Guest Voices: Richard Parker – A Personal Observation

Author: Courtney Johnston, Director
This is our third post in our 'Guest Voices' series: short pieces by creative people we've welcomed into The Dowse.

Today’s post is by Anna Hesp. Anna will be well-known to many in Wellington from her time at Avid Gallery, which is where I first met her. She is a passionate and knowledgable supporter of New Zealand jewellers and ceramicists. I invited Anna out to visit The Dowse, and we spent a delightful couple of hours poring first over our The Cabinets exhibition and then more of the cabinets out back in collection storage.

In particular, Anna homed in on our collection of Richard Parker’s work, and told me about her first introduction to him, more than two decades earlier, when she was working at The Villas Gallery. This memory prompted her Guest Voices piece.

Check out the previous Guest Voices posts:

Catherine Field-Dodgson – Project Sunshine
Rachel O’Neill – Sketching a screenplay

Richard Parker – A personal observation

The Villas Gallery was a small, purpose designed and built gallery set up by Edith Ryan and Anne McKinnon in the early 1980s to give artists working in the applied arts a voice and a specific gallery space. Many of the great New Zealand artists working today had early exhibitions at The Villas Gallery. This gallery had a reputation for showing excellence in craft design and in its time showed many beautiful, exciting and revolutionary works. Both Anne McKinnon and Edith Ryan worked tirelessly for the promotion of New Zealand craft artists. The artists who exhibited at The Villas Gallery were truly cared for in every way with their work being presented in the best possible circumstances. On a personal level, they were shown amazing hospitality by Anne and Edith, being taken into their home where they were wined, dined and entertained with extraordinary generosity.

Richard Parker, Spotted Dish. Collection of The Dowse Art Museum.

Richard Parker, Spotted Dish. Collection of The Dowse Art Museum.

In 1985 I was truly fortunate to be employed by Anne and Edith to assist with the running of the gallery and this proved to be the most exciting work experience of my life. Having had an interest in the arts from a youngish age I was suddenly submerged and surrounded by beautiful objects on a daily basis – heaven!! It was here that I was introduced to the ceramics of Richard Parker and it was here that I ‘fell in love’ with his work and began to collect it.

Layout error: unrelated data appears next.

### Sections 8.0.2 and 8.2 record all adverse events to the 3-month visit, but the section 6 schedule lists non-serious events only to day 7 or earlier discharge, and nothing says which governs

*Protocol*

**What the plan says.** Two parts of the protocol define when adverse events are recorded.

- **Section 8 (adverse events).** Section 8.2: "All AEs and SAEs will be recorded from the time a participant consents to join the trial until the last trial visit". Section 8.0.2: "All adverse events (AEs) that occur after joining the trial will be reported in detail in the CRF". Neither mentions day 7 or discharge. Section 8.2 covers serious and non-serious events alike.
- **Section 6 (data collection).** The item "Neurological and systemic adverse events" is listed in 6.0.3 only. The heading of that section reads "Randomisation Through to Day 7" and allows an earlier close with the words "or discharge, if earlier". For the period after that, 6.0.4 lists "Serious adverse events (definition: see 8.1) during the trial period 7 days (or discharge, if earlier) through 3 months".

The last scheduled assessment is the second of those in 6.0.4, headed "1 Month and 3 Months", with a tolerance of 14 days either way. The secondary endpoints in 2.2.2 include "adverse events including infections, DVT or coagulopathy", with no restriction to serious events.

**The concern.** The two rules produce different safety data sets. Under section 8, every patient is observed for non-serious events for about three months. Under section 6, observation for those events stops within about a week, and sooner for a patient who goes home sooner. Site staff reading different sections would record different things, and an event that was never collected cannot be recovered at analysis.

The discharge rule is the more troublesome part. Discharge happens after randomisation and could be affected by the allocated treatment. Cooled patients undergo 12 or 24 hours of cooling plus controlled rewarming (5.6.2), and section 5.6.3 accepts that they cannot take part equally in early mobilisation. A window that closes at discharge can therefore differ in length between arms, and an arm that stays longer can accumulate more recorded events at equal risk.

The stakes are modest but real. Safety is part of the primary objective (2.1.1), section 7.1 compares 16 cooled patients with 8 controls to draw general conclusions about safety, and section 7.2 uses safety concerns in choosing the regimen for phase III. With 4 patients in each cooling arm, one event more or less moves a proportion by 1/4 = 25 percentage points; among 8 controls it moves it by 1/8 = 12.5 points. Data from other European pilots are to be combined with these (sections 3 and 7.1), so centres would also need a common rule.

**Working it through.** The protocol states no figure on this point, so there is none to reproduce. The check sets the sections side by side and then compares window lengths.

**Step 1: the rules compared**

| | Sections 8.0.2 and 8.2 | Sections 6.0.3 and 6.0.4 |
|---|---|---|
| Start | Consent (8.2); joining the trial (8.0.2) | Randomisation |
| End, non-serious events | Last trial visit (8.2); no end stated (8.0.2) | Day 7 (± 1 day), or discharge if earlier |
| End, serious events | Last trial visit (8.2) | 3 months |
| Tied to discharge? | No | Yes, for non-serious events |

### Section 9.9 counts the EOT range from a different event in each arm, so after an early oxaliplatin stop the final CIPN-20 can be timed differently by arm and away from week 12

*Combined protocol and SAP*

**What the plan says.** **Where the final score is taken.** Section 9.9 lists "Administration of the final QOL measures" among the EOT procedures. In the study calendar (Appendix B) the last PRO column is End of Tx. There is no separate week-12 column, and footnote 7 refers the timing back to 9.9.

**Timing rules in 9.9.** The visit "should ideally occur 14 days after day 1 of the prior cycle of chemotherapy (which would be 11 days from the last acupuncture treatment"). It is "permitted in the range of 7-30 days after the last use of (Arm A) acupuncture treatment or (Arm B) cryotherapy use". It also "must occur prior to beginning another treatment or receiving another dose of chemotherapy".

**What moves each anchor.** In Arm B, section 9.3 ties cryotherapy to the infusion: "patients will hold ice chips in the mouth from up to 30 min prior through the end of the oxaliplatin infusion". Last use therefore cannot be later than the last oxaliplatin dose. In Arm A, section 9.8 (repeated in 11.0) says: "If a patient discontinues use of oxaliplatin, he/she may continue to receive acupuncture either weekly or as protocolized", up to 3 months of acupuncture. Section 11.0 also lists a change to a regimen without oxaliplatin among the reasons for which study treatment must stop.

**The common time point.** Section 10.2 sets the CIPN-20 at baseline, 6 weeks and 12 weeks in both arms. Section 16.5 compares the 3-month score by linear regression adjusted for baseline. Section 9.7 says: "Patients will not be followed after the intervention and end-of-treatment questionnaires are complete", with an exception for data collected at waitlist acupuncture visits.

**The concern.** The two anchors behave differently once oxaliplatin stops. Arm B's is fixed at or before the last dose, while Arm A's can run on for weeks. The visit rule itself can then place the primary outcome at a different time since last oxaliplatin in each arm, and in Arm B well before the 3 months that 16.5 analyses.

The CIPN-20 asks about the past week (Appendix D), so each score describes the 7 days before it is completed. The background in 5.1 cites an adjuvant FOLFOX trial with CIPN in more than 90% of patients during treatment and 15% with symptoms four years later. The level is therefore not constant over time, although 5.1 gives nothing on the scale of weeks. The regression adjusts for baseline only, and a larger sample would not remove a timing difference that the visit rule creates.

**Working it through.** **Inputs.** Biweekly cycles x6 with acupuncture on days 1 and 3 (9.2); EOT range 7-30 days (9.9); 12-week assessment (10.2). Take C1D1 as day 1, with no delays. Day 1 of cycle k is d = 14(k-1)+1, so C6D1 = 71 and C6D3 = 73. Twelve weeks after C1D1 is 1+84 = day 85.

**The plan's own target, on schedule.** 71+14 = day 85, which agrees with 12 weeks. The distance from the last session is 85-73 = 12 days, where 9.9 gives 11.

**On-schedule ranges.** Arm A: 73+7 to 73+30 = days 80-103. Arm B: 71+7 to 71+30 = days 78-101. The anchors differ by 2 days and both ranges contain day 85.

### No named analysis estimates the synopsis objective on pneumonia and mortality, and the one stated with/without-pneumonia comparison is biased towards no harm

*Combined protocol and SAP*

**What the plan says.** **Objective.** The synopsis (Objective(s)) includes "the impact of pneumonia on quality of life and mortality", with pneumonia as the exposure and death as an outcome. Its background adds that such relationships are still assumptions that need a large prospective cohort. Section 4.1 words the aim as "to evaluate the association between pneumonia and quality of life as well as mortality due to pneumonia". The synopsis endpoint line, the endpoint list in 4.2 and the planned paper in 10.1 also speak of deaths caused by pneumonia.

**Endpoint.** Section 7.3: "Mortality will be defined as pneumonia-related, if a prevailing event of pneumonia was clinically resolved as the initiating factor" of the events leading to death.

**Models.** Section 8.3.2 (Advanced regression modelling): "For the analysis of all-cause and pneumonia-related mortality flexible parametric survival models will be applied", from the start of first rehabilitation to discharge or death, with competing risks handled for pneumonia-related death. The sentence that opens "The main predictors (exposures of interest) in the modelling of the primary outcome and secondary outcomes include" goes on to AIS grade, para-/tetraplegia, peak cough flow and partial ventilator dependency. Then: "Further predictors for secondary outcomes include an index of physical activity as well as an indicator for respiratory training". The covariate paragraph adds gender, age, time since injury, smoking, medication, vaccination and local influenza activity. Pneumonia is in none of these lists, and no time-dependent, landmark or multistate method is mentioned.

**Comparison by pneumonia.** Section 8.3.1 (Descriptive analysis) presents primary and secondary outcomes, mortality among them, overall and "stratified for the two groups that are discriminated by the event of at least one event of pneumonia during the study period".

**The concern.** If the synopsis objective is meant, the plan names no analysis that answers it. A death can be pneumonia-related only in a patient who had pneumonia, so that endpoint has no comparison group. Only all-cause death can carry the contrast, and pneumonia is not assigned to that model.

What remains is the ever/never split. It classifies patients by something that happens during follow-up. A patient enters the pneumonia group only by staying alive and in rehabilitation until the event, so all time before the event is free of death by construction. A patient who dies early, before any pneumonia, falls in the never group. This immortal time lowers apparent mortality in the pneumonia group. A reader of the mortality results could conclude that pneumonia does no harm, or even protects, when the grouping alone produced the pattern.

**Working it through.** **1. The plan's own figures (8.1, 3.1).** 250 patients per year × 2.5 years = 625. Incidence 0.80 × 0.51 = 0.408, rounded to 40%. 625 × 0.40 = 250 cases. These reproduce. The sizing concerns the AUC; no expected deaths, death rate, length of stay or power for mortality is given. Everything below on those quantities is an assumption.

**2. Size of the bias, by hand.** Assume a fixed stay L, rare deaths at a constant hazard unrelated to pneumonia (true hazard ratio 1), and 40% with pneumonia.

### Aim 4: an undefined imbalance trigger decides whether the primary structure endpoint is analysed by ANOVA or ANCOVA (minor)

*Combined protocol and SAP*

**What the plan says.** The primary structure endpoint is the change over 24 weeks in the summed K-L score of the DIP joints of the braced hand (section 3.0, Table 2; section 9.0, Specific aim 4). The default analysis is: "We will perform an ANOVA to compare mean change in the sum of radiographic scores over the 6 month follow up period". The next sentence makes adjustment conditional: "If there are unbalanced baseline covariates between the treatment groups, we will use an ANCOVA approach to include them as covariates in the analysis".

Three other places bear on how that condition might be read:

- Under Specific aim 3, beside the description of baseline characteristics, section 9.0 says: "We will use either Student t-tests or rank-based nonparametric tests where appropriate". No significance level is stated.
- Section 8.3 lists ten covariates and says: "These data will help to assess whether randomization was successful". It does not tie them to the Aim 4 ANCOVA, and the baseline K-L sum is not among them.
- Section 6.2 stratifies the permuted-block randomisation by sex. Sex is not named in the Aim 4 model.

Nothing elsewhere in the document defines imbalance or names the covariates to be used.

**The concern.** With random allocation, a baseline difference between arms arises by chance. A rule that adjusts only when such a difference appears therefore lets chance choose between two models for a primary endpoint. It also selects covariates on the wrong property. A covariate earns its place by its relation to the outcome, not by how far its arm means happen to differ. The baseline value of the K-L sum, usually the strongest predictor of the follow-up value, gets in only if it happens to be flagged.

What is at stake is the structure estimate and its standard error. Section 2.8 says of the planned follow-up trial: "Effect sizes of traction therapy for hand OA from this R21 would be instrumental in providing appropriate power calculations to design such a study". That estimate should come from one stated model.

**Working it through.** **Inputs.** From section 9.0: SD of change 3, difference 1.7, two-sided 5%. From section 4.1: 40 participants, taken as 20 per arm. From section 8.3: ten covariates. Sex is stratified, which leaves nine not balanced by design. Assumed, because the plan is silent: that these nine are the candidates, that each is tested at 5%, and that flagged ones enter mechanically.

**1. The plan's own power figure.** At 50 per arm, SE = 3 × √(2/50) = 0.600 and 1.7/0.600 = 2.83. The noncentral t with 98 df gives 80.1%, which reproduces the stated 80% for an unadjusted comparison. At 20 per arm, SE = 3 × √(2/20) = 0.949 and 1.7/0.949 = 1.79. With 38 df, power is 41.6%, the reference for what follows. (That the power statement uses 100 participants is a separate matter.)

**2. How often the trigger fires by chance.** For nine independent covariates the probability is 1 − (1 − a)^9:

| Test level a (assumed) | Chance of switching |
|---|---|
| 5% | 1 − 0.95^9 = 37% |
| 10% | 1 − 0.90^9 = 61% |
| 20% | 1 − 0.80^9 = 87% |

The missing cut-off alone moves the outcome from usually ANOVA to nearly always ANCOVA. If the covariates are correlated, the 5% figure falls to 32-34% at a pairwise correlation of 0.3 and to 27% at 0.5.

My first response to Richard’s work was immediate and positive. During my years at The Villas I saw many inspired works by the work of Richard Parker gave me such a powerful visceral response and I continued to experience this feeling many times in my association with Richard’s ceramics over the next 25 years. His ceramics have a presence that insists you look at them ‘with different eyes’. To those who perceive his work for the first time, it is probably the elemental power of the work that provokes a response, whereas the intrinsic beauty of the pots can come upon one gradually. To those familiar with the work, there is a counterblast, an excitement and most of all a ‘recognition’ that here is an artist who understands his practice and has raised the profile of clay as an art form.

Richard Parker, Ochre Vase. Collection of The Dowse Art Museum.

Richard Parker, Ochre Vase. Collection of The Dowse Art Museum.

Objectspace was insightful in making Richard Parker a Master of Craft; the title was well deserved as Richard has a deep knowledge and understanding of his practice and has mastered all aspects of it. The exhibition that followed meant that the works lent by collectors (and institutions) would be toured for two years. I found it quite difficult to live without my lovely Richard Parker pieces as I was always aware of the spaces waiting for the work to come home.

The late great James Mack (Galvin McNamara) said ‘Edith [Ryan] and I had not the slightest doubt that New Zealand ceramicists were saying vital things about our culture in clay; that ceramics artists had cracked through the Eurocentric influence that dominated contemporary painting. We felt strongly that ceramics artists were speaking in a vital new voice that was born of this land. A voice that linked us to something ancient and universal’. Richard’s work reflected this change of attitude which allowed New Zealand artists to ‘listen’ to their own voice and create works that evolved from their own cultural experience.

Richard Parker, Dish. Collection of The Dowse Art Museum.

Richard Parker, Dish. Collection of The Dowse Art Museum.

Richard Parker, Master of Craft, gifted ceramic artist, creative teacher and generous kind friend, greatly deserves every recognition and accolade that comes his way; tireless and uncompromising he continues to make wonderful innovative pieces at once new and exciting but at the same time imbued with a strong sense of the ancient. I believe his wonderful works will be among the treasured antiques of the future. It has been my great pleasure and privilege and an absolute joy to help promote the work of Richard Parker over the past 25 years.

Anna Hesp

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